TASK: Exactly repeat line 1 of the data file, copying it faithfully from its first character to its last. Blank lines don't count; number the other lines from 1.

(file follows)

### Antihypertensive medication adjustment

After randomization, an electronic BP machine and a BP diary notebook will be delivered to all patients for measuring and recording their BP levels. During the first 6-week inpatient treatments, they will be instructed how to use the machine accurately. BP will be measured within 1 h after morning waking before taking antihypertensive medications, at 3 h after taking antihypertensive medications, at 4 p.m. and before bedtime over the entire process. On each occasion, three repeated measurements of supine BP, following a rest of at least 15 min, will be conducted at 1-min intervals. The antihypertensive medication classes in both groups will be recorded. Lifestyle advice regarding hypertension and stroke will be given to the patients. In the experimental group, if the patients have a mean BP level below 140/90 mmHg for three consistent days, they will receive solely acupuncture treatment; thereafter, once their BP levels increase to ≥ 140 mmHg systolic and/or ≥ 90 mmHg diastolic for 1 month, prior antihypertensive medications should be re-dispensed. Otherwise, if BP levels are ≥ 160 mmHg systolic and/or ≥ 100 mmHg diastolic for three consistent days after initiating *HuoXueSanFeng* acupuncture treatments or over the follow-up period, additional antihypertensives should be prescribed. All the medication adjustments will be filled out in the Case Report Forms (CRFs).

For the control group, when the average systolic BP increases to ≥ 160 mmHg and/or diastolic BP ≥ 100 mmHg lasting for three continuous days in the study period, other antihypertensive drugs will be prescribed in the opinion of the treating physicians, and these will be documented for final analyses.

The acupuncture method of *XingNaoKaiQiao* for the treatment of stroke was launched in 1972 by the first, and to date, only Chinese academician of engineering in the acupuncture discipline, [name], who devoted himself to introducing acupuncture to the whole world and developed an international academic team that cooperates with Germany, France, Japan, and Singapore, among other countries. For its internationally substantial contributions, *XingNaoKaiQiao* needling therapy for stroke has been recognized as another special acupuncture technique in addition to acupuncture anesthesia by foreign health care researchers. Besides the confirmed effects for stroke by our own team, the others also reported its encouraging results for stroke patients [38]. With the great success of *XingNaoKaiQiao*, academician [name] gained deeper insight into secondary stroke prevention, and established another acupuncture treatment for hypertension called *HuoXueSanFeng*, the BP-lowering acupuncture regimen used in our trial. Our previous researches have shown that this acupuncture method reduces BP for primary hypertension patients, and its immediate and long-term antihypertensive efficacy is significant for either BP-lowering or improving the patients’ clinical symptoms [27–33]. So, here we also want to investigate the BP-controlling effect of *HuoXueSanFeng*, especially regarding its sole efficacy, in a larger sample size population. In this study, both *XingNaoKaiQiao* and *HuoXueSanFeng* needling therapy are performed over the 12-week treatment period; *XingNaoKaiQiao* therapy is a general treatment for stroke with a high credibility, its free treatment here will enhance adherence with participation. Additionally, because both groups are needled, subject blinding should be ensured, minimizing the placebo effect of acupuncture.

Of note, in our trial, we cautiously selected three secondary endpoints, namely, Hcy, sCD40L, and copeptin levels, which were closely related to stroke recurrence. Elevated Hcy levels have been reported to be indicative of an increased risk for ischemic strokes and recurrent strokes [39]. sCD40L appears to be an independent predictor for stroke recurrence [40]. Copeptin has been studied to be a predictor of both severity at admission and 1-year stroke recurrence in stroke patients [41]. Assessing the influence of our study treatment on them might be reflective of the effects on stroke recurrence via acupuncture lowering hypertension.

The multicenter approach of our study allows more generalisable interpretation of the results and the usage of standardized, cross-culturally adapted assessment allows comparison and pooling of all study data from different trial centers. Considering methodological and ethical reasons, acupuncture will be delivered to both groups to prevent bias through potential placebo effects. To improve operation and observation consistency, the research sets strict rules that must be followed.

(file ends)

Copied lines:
### Antihypertensive medication adjustment